The Board may at any time in accordance with the CBCA issue Preferred Shares in one or more series, each series to consist of such number of shares and rights, privileges, restrictions and conditions as may be determined by the Board prior to such issuance.   Except where specifically provided by the CBCA, the holders of the Preferred Shares shall not be entitled to receive notice of or to attend any meeting of the shareholders of the Company and shall not be entitled to vote at any such meeting.  The holders of each series of Preferred Shares shall be entitled, in priority to holders of Common Shares and any other shares of the Company ranking junior to the Preferred Shares from time to time, to be paid rateably with holders of each other series of Preferred Shares, the amount of accumulated dividends, if any specified as being payable preferentially to the holders of such series.
 
Liquidation, Dissolution or Winding-up
 
In the event of the liquidation, dissolution or winding-up of the Company or other distribution of its assets among its shareholders, the holders of the Preferred Shares and Common Shares shall be entitled, after payment of all liabilities of the Company, to share in all remaining assets of the Company as follows:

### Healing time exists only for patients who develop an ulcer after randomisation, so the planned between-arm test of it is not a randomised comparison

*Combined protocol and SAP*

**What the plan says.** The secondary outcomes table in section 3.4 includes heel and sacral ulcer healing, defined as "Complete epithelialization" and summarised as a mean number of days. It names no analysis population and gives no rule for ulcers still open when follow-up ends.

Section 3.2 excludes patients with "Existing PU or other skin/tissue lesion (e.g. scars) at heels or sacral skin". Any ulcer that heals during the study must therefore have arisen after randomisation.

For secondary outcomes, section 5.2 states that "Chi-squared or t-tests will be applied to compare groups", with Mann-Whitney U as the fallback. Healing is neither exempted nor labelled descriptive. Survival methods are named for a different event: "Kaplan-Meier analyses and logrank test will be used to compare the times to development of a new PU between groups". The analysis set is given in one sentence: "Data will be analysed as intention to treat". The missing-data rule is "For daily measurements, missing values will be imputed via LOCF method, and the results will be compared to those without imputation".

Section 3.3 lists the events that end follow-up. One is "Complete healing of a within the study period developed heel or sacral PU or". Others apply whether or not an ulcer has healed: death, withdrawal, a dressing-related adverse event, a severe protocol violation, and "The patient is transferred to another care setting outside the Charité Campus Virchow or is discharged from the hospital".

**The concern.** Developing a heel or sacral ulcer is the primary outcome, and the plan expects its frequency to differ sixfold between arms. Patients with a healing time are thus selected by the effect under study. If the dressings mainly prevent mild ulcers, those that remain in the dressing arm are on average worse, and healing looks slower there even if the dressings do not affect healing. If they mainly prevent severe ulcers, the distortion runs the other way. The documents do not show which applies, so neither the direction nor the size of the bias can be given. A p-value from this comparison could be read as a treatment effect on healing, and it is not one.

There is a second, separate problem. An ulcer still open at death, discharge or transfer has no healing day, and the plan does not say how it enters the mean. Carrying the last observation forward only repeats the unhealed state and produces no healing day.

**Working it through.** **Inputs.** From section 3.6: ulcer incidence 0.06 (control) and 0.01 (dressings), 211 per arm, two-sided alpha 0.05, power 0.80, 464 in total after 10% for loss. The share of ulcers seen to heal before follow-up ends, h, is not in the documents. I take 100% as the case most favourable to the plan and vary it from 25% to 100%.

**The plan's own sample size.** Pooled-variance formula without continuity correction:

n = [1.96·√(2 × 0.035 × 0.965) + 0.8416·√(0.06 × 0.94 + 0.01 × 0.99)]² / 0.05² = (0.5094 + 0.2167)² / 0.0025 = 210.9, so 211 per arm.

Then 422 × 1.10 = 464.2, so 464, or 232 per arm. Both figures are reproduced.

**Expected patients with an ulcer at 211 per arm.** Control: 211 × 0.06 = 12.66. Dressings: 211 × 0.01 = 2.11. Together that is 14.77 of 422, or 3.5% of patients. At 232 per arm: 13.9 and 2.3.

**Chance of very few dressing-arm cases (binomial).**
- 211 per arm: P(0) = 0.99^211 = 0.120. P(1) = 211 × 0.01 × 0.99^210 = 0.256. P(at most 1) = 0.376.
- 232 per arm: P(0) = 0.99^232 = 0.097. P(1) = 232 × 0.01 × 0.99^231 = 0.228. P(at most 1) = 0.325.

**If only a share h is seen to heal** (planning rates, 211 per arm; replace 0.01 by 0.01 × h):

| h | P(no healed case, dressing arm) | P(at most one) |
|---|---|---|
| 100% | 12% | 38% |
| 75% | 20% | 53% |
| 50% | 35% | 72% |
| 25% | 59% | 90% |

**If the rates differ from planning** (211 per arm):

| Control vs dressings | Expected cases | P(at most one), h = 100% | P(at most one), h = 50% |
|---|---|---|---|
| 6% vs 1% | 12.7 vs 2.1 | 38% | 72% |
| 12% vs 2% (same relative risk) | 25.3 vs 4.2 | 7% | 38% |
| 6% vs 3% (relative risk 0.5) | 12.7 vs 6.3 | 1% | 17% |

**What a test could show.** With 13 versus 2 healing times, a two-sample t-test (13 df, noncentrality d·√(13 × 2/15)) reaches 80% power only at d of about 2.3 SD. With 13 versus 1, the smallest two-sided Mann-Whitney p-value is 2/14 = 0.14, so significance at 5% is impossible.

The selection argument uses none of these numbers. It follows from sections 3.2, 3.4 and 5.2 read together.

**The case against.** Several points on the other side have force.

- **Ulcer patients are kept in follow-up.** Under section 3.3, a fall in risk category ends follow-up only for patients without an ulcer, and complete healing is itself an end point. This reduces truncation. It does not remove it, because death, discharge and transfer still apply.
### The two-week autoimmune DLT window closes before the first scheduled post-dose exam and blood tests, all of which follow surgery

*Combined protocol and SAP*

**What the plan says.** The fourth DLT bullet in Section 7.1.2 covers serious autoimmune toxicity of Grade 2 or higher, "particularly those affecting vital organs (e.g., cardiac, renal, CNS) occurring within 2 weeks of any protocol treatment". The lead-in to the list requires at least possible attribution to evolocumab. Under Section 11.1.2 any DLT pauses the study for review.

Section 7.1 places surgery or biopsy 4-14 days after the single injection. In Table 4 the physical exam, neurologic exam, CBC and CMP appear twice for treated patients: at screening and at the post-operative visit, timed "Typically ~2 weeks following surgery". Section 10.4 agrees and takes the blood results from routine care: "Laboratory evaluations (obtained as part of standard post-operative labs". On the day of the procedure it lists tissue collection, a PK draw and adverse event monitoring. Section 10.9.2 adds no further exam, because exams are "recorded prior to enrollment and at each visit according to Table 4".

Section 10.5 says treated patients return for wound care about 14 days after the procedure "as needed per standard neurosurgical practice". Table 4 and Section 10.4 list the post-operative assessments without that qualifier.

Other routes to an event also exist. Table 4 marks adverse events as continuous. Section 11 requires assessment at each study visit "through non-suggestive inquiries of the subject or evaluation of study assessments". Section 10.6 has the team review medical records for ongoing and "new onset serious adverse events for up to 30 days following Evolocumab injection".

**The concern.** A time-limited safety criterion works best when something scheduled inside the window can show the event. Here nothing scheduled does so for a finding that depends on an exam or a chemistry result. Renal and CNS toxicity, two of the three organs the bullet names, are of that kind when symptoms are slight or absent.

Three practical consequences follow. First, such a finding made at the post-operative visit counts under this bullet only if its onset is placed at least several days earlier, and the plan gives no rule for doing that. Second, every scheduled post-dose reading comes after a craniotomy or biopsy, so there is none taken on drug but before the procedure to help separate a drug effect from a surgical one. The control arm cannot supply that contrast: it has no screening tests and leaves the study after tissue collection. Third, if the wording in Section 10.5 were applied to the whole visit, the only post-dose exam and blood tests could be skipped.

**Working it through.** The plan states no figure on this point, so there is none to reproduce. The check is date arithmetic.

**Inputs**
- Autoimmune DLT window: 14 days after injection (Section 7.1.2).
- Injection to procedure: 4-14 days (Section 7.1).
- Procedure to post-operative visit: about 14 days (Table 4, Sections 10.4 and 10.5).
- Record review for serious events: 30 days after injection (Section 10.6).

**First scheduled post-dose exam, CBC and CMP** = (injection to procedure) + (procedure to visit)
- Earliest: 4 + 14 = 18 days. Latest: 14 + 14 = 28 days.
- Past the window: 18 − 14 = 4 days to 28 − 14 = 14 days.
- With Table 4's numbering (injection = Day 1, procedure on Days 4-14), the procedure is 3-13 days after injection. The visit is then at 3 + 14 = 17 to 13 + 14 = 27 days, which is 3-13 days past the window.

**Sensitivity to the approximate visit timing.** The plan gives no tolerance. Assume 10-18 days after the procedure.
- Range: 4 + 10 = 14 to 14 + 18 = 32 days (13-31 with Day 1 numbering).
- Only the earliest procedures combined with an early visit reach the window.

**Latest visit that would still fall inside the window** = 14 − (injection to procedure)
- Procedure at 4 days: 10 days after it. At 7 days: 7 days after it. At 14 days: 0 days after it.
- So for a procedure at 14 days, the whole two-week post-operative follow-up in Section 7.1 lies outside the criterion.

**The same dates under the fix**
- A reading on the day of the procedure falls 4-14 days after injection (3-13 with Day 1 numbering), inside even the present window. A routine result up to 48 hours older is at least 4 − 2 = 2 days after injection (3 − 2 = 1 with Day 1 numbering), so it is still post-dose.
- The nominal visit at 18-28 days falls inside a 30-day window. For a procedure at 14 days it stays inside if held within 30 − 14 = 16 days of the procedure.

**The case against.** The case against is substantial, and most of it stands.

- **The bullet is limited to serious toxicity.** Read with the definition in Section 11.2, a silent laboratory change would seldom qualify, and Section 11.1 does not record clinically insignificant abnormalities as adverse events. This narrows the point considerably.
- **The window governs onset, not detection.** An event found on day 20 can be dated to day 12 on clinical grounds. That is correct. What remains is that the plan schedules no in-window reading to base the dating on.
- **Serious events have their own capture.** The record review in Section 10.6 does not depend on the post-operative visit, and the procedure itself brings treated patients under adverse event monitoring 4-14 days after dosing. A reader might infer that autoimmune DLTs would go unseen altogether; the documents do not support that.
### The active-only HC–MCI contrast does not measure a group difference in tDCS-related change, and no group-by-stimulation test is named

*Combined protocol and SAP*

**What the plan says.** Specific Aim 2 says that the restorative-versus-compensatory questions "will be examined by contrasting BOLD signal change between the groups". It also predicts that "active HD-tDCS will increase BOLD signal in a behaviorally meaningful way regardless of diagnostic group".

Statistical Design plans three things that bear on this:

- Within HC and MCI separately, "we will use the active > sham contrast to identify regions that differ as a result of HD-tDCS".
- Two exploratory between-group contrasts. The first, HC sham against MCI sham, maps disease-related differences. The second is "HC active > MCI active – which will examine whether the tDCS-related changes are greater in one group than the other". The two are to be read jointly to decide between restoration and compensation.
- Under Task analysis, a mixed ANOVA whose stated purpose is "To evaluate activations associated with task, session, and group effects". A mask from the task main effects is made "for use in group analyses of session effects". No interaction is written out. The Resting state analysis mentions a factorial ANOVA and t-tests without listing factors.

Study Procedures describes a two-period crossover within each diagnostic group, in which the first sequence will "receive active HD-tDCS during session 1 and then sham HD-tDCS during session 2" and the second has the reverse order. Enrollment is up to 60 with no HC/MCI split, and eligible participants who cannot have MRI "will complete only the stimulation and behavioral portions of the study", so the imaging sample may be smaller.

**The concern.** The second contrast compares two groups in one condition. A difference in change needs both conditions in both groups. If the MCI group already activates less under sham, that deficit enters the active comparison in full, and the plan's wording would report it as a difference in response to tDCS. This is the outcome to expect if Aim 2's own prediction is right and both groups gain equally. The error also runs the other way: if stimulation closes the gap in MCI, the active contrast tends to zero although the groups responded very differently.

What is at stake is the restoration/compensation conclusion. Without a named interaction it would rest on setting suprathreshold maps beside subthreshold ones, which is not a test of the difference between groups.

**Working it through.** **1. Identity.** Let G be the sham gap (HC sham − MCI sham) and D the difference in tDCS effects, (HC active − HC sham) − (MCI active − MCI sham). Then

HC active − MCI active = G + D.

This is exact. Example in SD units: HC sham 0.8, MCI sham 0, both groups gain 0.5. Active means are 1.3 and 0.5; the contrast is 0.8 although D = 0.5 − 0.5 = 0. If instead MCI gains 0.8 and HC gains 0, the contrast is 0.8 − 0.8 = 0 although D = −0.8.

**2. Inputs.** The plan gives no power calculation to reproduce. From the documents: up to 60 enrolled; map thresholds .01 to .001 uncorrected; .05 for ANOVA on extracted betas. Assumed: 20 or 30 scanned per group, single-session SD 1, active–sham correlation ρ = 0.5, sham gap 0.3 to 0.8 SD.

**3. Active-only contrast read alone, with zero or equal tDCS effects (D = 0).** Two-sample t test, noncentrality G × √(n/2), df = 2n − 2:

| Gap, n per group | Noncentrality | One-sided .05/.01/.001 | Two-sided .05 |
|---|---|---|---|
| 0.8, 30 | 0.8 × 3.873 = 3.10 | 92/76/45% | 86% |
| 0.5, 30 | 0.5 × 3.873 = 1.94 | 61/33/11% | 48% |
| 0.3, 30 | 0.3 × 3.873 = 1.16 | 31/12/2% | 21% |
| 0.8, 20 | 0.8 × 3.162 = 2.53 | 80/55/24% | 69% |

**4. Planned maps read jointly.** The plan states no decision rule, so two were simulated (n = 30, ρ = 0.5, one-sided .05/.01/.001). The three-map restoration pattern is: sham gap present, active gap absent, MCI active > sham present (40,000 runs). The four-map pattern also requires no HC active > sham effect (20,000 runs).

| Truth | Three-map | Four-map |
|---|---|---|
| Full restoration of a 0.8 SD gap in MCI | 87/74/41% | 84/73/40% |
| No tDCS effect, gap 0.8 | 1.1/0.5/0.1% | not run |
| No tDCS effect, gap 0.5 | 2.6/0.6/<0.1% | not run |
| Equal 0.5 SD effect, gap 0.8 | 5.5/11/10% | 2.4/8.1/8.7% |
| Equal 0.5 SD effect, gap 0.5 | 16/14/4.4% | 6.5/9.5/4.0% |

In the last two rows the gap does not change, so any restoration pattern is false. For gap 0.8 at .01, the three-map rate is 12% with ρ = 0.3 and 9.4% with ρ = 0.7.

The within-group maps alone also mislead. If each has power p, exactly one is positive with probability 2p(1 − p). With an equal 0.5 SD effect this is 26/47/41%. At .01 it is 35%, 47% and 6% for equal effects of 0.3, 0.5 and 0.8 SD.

(a)
the holders of the Preferred Shares shall be entitled in priority to holders of Common Shares and any other shares of the Company ranking junior to the Preferred Shares from time to time, to be paid rateably with holders of each other series of Preferred Shares in the amount, if any, specified as being payable preferentially to the holders of such series; and
 
 
(b)
the holders of the Common Shares shall be entitled, subject to the preferences accorded to holders of Preferred Shares and any other shares of the Company ranking senior to the Common Shares from time to time, to share equally, share for share, in the remaining property of the Company.
 
 
3

 

THREE YEAR HISTORY OF THE COMPANY
 
During the past three years the Company has been involved in several significant events, including acquisitions and related financings, the expansion of its business by organic growth, and listing on the NYSE.  These events are described below in chronological order.
 
Financing of the Fulcrum Acquisition